Public intoxication or public drunkenness is a punishable offense. Laws against public drunkenness exist to prevent people under the influence of drugs and alcohol from disturbing others in public, as well as to remove people who can’t control themselves from hurting themselves and others.
What is the legal definition of public intoxication?
Public intoxication is one type of alcohol crime and also goes by the name ‘public drunkenness,’ but it can also refer to being under the influence of drugs, not just alcohol. It involves being intoxicated/drunk in a public place, whether or not people are present in that place. Even if a person is of legal age to consume alcohol, they can be charged with public drunkenness or public intoxication.
State laws vary regarding the specific details of where a person can/cannot drink alcohol publicly. However, in most states, the legal limit of blood alcohol concentration (BAC) for public intoxication and DUI is 0.08%.
What substances are covered under public intoxication?
By law, the rules of public intoxication cover the following:
- Prescription drugs
- Over-the-counter medication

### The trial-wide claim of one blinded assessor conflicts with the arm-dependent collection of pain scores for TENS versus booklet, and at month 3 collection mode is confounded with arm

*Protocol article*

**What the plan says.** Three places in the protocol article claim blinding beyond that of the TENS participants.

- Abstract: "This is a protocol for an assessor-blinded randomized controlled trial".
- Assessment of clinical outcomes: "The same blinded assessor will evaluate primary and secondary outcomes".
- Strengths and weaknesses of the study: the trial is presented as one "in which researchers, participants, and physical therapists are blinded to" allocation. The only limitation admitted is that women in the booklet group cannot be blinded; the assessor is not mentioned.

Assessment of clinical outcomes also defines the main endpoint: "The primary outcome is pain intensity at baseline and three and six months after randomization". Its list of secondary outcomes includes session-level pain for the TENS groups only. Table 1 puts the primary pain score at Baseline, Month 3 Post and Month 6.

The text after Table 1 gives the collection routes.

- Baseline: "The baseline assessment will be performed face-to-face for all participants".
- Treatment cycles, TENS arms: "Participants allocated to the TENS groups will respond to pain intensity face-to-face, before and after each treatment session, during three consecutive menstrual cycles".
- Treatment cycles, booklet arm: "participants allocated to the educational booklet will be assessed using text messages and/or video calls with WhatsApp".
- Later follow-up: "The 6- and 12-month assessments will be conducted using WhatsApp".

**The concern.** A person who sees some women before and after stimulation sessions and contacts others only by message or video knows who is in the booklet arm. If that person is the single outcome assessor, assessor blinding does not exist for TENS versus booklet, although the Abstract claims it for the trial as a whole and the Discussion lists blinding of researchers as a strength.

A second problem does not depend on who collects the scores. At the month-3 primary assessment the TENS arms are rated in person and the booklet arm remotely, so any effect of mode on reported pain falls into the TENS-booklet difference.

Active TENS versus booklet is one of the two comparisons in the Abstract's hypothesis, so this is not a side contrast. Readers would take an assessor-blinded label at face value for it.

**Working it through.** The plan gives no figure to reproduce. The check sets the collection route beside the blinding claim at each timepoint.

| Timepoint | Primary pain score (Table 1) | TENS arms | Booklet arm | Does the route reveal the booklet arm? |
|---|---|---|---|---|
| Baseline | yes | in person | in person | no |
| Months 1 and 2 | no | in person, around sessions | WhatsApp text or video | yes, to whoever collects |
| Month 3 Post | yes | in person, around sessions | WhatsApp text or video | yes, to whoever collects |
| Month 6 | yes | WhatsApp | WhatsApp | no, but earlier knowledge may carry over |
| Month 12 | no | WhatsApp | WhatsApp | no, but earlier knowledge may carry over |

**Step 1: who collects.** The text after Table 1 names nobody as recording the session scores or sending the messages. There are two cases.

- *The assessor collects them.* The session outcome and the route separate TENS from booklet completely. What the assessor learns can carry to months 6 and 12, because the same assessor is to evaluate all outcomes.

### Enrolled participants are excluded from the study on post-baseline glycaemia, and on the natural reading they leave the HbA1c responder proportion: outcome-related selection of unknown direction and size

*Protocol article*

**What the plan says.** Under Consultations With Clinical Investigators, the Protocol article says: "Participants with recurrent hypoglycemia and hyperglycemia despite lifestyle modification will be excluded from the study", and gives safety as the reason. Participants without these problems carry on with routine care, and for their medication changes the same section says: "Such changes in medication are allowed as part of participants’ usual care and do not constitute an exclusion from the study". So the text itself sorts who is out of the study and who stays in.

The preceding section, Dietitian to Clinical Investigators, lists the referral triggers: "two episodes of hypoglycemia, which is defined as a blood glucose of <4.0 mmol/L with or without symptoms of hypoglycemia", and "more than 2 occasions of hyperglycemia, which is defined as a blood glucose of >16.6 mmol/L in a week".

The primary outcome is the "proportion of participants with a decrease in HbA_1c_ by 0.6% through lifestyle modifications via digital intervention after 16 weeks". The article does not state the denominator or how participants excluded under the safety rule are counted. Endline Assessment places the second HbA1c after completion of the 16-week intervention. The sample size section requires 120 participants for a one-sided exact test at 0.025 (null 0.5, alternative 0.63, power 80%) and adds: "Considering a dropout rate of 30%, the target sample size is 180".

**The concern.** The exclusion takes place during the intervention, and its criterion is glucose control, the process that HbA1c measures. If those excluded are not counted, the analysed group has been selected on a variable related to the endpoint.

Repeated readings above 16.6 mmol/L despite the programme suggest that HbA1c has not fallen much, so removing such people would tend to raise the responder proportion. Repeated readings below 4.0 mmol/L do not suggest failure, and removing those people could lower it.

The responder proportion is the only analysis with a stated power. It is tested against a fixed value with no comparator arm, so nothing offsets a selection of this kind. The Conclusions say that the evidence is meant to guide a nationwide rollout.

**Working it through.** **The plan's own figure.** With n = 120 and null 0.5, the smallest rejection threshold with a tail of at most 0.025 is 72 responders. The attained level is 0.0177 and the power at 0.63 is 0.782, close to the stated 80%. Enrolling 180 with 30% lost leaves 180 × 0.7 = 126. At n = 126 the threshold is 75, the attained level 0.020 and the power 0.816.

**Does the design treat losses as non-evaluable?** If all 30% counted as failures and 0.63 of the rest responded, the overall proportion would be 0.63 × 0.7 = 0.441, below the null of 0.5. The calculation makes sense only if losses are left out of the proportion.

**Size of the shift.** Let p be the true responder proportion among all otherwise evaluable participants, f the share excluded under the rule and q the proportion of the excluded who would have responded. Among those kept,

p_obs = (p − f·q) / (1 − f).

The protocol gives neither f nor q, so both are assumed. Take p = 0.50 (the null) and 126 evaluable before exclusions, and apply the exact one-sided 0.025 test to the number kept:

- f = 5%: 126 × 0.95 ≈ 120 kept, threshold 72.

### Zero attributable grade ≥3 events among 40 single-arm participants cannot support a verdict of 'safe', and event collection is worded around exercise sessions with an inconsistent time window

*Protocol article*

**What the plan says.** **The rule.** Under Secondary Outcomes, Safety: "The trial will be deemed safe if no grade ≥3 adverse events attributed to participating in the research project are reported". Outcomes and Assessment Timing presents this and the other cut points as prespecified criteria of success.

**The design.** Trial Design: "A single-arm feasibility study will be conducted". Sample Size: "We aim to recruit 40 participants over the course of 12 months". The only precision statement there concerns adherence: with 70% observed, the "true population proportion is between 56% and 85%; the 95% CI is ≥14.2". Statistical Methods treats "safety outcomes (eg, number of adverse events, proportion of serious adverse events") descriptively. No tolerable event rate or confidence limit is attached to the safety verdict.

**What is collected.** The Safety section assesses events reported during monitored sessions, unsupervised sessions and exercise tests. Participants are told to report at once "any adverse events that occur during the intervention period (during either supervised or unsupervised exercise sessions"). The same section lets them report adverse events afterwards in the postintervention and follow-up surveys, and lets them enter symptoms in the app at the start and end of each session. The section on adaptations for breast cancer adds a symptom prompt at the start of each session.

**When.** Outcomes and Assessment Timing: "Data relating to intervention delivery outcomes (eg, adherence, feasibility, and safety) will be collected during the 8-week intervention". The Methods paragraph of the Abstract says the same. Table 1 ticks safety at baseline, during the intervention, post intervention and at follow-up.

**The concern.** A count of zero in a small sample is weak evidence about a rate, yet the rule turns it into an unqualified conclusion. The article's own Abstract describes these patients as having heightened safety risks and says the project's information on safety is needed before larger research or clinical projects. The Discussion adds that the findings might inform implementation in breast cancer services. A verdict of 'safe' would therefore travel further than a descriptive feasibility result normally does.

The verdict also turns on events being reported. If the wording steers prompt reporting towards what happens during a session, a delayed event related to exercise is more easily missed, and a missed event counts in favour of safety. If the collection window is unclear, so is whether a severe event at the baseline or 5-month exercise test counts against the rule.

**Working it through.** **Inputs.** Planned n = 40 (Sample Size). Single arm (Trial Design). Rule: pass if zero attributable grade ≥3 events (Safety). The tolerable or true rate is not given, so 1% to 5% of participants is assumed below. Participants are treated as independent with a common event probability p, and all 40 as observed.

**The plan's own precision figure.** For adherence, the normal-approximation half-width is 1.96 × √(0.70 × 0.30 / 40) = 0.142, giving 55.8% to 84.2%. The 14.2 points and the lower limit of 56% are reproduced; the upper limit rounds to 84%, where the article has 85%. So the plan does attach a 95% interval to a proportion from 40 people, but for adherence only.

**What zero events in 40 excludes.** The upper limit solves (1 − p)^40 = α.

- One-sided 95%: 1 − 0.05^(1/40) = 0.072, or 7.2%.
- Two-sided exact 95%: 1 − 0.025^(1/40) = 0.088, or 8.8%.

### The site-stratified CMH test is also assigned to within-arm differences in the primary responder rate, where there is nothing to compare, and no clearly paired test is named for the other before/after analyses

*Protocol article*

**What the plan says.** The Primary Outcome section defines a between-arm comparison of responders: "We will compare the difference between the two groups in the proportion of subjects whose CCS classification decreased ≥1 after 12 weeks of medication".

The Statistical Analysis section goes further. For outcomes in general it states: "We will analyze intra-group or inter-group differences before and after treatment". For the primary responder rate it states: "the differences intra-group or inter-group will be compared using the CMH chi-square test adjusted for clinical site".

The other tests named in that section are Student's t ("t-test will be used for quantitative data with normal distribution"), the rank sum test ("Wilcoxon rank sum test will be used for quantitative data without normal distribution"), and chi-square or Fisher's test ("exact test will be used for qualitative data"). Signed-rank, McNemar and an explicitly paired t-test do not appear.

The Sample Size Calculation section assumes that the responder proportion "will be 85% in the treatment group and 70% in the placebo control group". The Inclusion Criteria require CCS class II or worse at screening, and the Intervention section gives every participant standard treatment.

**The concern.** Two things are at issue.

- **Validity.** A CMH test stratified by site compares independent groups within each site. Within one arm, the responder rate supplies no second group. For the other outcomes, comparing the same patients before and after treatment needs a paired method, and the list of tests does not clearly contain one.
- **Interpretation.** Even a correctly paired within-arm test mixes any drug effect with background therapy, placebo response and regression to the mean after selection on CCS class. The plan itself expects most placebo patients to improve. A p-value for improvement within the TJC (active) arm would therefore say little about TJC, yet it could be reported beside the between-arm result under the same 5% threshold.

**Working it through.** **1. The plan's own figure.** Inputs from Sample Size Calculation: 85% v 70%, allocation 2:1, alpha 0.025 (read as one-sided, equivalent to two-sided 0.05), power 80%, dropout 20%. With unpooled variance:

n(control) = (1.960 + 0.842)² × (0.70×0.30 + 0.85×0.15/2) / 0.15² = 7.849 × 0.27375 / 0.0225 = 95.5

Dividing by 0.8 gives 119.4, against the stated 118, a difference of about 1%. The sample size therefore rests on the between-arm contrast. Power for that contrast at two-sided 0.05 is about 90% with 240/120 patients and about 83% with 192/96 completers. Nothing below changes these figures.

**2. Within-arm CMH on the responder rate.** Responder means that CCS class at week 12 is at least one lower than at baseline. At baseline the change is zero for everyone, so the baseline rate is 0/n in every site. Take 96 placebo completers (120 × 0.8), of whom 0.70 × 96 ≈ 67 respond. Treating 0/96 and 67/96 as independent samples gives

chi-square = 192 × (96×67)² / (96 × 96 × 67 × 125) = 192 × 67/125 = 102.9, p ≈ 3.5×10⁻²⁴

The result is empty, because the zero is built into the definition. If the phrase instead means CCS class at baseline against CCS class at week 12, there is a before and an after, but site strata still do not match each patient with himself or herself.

- Aerosol sprays
- Any drug that is consumed to the extent that it endangers the offender, another person, or property
When does public intoxication result in a conviction?
There are three elements that – if met – can lead to a conviction. The three elements are as follows:
- You were under the influence or appeared to be under the influence of drugs, controlled substances, and/or alcohol.
- You caused a disturbance or harmed another person.
- You were present in a public place.
While these three elements are general, some states also require that the prosecutor proves that you were completely out of control, didn’t appear to be able to take care of yourself, or that you were a threat to others.
For example, if you walked out of a bar in Alabama, and appeared to be boisterous and behaving in a lewd manner, or even if you were swearing, you could be charged under Alabama’s public intoxication statute.
In Florida, you could be booked for disorderly intoxication if you bother others or are disruptive.